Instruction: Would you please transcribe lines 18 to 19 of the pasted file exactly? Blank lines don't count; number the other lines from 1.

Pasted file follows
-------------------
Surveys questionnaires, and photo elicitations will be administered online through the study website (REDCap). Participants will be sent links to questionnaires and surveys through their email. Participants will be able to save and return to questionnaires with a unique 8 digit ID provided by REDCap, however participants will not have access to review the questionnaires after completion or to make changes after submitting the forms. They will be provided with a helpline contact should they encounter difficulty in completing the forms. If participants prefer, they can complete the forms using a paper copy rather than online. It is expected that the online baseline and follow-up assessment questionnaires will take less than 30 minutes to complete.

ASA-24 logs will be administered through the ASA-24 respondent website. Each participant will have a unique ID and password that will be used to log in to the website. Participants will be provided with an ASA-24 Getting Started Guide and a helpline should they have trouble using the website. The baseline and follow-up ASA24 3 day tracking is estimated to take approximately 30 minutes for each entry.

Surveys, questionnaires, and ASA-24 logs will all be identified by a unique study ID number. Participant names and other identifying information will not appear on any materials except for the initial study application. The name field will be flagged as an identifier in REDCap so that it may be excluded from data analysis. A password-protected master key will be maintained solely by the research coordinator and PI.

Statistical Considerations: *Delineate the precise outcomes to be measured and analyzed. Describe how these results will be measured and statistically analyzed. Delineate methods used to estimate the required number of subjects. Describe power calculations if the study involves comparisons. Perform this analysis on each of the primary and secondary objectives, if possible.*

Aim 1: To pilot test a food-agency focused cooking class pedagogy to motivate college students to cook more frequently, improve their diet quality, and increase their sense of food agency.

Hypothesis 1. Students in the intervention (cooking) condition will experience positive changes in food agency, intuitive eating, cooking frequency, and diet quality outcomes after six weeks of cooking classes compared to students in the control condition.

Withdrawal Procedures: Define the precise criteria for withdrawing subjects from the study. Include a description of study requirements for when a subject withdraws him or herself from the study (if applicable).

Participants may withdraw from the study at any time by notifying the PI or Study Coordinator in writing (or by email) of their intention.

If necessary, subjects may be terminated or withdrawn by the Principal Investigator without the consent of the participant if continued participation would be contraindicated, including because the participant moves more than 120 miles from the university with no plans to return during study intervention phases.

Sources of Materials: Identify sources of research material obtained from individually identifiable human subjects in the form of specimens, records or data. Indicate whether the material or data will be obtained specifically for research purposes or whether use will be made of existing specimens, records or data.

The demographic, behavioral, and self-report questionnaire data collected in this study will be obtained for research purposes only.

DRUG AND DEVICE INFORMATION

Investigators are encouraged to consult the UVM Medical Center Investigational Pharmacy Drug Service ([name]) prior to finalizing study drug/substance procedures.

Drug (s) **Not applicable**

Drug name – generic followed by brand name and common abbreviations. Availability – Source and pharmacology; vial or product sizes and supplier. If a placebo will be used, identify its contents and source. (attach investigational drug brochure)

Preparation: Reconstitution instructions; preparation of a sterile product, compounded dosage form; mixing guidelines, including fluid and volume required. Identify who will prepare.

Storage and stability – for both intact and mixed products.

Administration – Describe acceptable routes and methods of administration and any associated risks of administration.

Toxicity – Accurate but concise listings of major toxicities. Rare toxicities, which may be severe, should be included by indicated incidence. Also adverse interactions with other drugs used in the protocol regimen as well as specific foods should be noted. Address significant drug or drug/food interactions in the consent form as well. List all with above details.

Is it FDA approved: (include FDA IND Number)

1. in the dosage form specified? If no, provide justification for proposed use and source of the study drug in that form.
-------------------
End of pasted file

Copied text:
Administration – Describe acceptable routes and methods of administration and any associated risks of administration.

Toxicity – Accurate but concise listings of major toxicities. Rare toxicities, which may be severe, should be included by indicated incidence. Also adverse interactions with other drugs used in the protocol regimen as well as specific foods should be noted. Address significant drug or drug/food interactions in the consent form as well. List all with above details.